The City of London Festival starts in June but book now because most of it will sell out fast. This is the biggest and best CoLF in ages - more events, more venues and an extremely well planned programme that brings together many different aspects of London's cultural and historical heritage. It's so good that it's worth edging aside some of the more popular arts calender. It's also not at all "tourist" London although it takes in important sites. It's a great way to really get to kmow parts of London not normally open to the public.
The Festival starts, appropriately, in St Paul's Cathedral on 23/6 with two free concerts. These will be spectacular. Ralph Vaughan Williams The song of the Tree of Life needs a huge performance space like a cathedral, and this one comes with one of the finest cathedral choirs in the country. It will be paired with Jean Langlais' Messe solonnelle, with one of the country's finest organs. Andrew Carwood conducts.
St Paul's Cathedral will also host a major concert on 25/6 with the City of Birmingham Symphony Orchestra, who don't come that often to London. Edward Gardner, of the ENO is Principal Guest Conductor of the CBSO, so it will make a change for Londoners to hear him conduct an orchestra that specializes in non-operatic music. The CBSO will be joined by the Choir of St Paul's Cathedral and Toby Spence, Russell Braun and Albina Shagimuratova. There will be many Britten War Requiems this year and next, but this could prove to be one of the better ones..
Two concerts on 27th, both with interesting programmes. The BBC Singers are singing Kodaly, Ireland, and an extract from Clément Jannequin La Bataille de Marignan - La guerre at St Giles Cripplegate. Leg it over to Mansion House .if you can for Huw Watkins and Nicholas Daniel and the Britten Sinfonia. They're doing Stravinsky's The Birth of Apollo and Britten's Young Apollo.
At Aldeburgh, Britten's Church Parables (Curlew River, The Prodigal Son and The Burning Fiery Furnace) have sold out ages ago because Orford Church, for which they were written, is so small. But don't miss out because the City of London Festival is bringing the exact same production to Southwark Cathedral from 3rd July. The Church Parables really need to be experienced in the right reverential atmosphere, so don't miss the opportunity to see this important production and excellent cast (including James Gilchrist). I'm planning to go to both Orford and Southwark. (Read more about this production here.)
The City of London Festival has good relations with Dutch musicians, reflecting the maritime traditions of both countries. On 4th July, Toonkunstkoor Utrecht will combine with the English Chamber Orchestra, under conductor Jos Vermunt for Handel, Te Deum and Jubilate for the Peace of Utrecht. They will also be doing The Idea of Peace, a new work by Adrian Williams, a British composer whose music has featured regularly in the Netherlands and has also been performeed by ensembles like I Fagiolini, The BBC Singers and Gillian Keith (who will be a soloist). In the Draper's Hall on 24th, a specially commissioned song cycle that links the eight ‘walled’ cities of Derry, London, Utrecht, Berlin, Vienna, Dubrovnik, Nicosia and Jerusalem, each section written by a composer from each city. Lore Lixenberg sings with the Brodsky Quartet.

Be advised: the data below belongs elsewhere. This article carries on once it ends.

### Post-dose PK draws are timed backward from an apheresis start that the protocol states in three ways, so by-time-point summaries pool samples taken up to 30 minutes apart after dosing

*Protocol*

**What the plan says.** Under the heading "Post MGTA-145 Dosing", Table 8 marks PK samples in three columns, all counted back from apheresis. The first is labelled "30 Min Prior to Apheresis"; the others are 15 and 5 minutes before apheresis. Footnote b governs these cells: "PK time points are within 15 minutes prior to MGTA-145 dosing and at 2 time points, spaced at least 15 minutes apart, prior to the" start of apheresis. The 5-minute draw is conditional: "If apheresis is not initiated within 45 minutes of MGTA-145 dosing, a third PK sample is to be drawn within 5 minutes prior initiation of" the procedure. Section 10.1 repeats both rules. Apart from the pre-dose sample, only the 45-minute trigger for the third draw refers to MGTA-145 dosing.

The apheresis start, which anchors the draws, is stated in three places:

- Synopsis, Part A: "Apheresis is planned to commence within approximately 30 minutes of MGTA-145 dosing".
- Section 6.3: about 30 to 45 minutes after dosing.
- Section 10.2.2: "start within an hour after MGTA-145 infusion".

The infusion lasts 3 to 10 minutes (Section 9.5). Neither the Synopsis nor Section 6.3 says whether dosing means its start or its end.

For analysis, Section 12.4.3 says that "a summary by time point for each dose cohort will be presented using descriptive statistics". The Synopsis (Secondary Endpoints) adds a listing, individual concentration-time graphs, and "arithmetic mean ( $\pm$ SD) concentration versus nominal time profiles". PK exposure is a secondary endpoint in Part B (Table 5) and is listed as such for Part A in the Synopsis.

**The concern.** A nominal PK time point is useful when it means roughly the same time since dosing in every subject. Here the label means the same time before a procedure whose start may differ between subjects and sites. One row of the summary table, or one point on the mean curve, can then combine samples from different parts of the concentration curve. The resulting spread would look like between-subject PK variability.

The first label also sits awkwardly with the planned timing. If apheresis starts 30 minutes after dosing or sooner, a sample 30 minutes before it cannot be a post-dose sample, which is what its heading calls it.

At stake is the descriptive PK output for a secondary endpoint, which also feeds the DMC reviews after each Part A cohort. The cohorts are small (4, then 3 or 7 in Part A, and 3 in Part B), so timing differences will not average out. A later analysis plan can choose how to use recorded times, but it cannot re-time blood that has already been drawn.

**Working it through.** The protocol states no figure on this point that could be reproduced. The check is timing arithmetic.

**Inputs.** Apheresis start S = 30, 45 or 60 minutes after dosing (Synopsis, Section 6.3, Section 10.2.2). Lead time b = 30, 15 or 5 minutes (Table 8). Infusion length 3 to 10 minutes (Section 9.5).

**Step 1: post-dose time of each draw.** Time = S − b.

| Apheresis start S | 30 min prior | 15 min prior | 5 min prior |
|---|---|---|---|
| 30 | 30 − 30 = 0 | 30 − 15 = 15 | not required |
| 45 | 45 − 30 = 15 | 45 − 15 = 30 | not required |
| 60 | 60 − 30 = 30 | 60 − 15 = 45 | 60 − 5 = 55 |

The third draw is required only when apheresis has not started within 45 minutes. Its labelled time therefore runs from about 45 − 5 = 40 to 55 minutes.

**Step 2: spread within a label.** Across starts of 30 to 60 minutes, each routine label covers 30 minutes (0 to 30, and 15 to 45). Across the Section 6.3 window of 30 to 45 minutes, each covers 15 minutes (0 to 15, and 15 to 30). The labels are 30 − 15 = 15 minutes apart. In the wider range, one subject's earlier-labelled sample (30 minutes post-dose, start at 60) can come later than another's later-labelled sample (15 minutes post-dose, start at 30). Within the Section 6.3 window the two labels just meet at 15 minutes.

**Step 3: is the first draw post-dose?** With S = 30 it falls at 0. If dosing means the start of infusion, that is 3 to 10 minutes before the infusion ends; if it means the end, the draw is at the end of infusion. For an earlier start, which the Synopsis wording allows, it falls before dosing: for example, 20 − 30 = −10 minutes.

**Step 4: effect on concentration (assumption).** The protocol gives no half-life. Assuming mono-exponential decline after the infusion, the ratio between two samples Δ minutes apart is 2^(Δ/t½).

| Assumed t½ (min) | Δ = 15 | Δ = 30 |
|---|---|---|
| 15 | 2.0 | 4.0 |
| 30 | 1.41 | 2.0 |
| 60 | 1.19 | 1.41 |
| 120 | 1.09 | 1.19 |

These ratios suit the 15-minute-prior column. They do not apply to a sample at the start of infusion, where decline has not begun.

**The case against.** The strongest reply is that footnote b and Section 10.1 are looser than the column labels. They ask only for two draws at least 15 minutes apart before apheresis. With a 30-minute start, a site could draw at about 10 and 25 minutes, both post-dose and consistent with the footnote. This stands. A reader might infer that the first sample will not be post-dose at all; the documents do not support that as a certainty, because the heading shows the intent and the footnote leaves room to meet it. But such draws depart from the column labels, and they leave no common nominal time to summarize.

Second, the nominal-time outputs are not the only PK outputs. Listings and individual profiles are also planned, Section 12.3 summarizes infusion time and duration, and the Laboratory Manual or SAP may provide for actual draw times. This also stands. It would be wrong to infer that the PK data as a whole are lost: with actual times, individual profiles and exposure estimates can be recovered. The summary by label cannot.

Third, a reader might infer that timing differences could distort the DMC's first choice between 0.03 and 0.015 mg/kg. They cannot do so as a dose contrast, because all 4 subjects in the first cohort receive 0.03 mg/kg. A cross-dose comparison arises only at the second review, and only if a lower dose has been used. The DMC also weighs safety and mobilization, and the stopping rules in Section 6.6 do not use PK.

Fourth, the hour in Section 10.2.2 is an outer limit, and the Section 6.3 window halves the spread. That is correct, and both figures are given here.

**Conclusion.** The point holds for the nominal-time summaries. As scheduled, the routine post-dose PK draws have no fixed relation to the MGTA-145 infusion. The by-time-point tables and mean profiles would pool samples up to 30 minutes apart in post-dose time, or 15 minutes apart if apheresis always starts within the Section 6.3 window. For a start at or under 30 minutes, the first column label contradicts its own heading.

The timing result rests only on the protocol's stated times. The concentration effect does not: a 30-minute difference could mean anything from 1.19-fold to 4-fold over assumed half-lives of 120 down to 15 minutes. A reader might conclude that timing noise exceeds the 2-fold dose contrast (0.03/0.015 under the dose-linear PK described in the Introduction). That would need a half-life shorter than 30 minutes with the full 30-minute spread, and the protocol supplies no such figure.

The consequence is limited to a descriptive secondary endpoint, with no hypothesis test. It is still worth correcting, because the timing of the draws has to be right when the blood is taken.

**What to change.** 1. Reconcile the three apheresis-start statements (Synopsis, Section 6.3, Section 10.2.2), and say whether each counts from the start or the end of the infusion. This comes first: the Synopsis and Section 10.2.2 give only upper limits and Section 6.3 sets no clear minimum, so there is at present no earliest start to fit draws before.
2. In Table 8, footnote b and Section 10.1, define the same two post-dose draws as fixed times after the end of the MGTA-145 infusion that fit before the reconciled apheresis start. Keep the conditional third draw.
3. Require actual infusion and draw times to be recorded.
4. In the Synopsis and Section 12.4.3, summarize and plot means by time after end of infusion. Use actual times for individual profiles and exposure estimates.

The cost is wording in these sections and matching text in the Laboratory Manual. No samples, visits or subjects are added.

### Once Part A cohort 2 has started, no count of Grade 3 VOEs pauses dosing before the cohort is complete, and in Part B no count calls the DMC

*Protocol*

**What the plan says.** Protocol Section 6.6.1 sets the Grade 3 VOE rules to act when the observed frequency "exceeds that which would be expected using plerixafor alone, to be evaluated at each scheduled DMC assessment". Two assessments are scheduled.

By now it should be clear that war is one of the many themes in this year's CoLF. Apart from the keynote Britten War Requiem, Jannequin, and the Handel Utrecht pieces, we'll be able to hear Messiaen (a friend of Langlais) Quartet for the End of Time and other new commissions, attend a two-day conference Worlds in Collision Conference – Music and the Trauma of War which will conclude with a concert of settings of Gurney and Butterworth with the Royal Artillery Band. Read more here about the conference which looks a cut above average. Although this is a busy period for me, and it's very expensive, I am hoping to make time for this because it's so interesting. To quote "This two-day conference brings together musicians, music therapists, arts practitioners, psychiatrists, neuroscientists, historians and soldiers to address important questions. What is the relationship between art and war? What have been the responses of artists to post-traumatic stress disorder? Is human creativity itself therapeutic?"
And then, there are trees. Although the City of London seems completely urbanized, there are pockets of ancient greenery, like trees in graveyards that date back hundreds of years. Even today there are seven sites which are part of the ancient woodland which once covered the city we know now. Throughout the CoLF, there'll be an exhibition about "The Forest of London", There will also be talks and something called The Lord Mayor's Tree Party, an evening of arts, crafts, refreshments and songs about trees. You could also enjoy "An evening of culinary creativity and musical magic on the theme of birds, bees, flowers and trees" in what was once the Ballroom of the historic Great Eastern Hotel in Liverpool Street. Look at the photos: the place is gorgeous.
For more information, see the CoLF site here.
photo : Mike Quinn